Harris is one of a handful of players from those Rex Ryan conference championship teams that likely will be in the team’s Ring of Honor someday, probably flanked by names such as Nick Mangold, D’Brickashaw Ferguson and Darrelle Revis.
There’s no question that he deserves to be up there. The entirety of his decade in the NFL to date was spent in the green and white of this team, a quiet and yeomanlike warrior who spoke little but left it all out on the field every day.
He perhaps didn’t draw the media attention of a Revis or the accolades of the other stars on those very good teams. But what Harris did was produce as well as any middle linebacker in the league over the past decade.
That the Jets cut him in June was no indictment on him as a man, as his character was among the best to ever grace a professional locker room. And it isn’t a slight on the field either as Harris will certainly sign and contribute elsewhere. He still has the goods to play and be an integral part in nearly any defense in the NFL — his 62 tackles last year far were from his career pinnacle, but certainly were not bad numbers either.
But these Jets, well, they are in complete rebuild mode. They’ve made room this offseason with cuts to Mangold and Revis, waving goodbye as well to the likes of wide receiver Brandon Marshall and quarterback Ryan Fitzpatrick. Now wide receiver Eric Decker looks like he is next on the chopping block.
None were easy decisions, but this team can’t be built on past glory.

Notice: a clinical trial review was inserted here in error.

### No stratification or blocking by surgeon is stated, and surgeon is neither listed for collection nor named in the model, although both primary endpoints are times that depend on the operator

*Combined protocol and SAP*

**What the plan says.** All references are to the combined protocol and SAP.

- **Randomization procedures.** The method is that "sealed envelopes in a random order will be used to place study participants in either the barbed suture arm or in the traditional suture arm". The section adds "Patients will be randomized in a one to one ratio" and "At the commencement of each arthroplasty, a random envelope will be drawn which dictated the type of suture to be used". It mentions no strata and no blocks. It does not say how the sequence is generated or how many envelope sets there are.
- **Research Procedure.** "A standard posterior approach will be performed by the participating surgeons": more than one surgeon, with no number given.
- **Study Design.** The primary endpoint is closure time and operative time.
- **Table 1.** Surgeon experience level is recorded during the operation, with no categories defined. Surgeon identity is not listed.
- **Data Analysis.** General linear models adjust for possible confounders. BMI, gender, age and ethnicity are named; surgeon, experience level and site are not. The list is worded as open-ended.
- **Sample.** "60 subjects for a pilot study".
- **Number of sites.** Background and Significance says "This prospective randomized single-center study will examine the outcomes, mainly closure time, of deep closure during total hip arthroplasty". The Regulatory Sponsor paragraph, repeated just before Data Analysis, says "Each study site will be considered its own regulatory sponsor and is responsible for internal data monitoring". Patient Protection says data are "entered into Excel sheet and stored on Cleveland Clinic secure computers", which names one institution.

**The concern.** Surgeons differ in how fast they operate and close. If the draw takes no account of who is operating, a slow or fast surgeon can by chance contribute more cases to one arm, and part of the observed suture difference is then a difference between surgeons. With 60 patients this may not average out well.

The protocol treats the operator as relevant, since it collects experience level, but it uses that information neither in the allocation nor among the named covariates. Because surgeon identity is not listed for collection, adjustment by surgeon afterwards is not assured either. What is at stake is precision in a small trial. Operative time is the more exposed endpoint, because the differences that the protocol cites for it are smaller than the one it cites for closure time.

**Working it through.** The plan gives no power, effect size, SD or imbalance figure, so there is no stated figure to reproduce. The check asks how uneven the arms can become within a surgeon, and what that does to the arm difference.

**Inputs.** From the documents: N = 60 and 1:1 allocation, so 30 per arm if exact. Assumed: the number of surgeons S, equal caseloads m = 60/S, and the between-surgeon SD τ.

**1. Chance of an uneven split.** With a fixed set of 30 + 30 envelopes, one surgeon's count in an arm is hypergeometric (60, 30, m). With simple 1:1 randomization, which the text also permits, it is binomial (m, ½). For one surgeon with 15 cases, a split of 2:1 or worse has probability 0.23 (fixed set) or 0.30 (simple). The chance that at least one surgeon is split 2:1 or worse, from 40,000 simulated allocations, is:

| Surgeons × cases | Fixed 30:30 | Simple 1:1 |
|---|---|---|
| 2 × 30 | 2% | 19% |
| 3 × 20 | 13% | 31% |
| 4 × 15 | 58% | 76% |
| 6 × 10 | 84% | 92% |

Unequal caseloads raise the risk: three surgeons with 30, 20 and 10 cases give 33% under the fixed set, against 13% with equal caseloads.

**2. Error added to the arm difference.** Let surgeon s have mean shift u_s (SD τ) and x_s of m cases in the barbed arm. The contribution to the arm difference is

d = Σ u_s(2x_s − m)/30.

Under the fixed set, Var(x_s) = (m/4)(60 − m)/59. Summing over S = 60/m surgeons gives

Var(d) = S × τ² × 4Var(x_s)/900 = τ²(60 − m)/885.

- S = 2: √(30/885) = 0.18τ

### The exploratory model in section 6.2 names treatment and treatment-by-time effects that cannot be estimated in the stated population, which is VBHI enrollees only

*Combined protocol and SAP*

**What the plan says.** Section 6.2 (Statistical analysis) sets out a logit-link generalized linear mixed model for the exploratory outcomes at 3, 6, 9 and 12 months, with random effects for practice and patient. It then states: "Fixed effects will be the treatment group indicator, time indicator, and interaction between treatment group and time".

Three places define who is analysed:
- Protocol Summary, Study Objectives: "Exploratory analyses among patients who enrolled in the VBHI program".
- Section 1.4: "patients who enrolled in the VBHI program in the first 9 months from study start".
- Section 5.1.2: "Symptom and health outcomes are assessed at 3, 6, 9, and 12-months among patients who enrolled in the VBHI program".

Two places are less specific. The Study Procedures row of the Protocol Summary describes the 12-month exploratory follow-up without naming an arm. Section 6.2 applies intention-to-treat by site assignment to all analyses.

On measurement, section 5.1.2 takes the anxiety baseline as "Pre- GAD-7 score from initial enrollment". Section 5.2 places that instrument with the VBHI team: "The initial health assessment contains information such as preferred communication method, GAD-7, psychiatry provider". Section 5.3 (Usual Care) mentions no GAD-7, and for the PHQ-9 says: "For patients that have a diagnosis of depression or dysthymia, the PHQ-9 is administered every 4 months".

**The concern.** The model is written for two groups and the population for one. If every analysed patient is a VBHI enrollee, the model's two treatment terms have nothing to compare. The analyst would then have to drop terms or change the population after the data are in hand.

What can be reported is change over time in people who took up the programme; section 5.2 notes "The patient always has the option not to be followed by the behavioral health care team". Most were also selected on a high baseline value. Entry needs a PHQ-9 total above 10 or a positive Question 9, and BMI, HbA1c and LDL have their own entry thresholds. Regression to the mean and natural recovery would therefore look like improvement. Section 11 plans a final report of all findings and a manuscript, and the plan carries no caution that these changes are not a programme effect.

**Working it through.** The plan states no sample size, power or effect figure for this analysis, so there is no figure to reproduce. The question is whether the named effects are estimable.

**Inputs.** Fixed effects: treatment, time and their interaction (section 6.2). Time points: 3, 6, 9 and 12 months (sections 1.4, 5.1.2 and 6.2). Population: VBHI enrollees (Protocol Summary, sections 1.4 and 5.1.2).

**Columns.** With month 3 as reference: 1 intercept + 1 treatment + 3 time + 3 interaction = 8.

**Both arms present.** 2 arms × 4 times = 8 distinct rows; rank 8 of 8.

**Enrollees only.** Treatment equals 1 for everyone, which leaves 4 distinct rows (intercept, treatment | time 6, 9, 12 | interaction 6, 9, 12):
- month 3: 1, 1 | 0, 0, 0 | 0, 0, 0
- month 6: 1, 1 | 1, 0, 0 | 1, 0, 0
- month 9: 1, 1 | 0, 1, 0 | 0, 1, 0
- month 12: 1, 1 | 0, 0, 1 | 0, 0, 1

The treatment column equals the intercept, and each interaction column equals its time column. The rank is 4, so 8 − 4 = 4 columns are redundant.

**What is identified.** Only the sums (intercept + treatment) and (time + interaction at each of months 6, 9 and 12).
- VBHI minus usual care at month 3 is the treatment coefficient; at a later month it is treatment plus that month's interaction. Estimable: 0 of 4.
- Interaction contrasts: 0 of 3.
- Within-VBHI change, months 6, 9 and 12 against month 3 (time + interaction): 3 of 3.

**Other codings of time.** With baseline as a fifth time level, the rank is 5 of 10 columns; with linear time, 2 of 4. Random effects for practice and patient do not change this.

These are the types of days that Jets fans must suffer through now, the cutting of favorites with links to glory days. But if those glory days are to return, then simply put, the stars of yesterday can’t be a part of this team moving forward.
Now this team belongs to Leonard Williams and Jamal Adams and whoever the Jets draft to be their next franchise quarterback when their two wins next season guarantees them one of the top selections in the NFL Draft.
That Harris won’t have won a Super Bowl with the Jets is a shame but perhaps he can find this deserved glory with another playoff contender for a few years.
But this move, as with prior decisions with Revis and Mangold, is all about 2018 and beyond. The Jets are going to have plenty of money as some estimates are putting the total at nearly $90 million in salary cap space heading into next offseason. The decision on Tuesday to cut a starting linebacker certainly factors into that.
It wasn’t easy for the Jets to do. No one was more loyal to the Jets than Harris, his style and temperament perfect for a team seemingly always in the throes of transition. But in this business, the cold reality is that it was entirely necessary as the Jets were left with no other decision but to cut Harris.
A day drenched in emotion, yes, but also with hope. If the Jets get this latest rebuild right then it was worthwhile.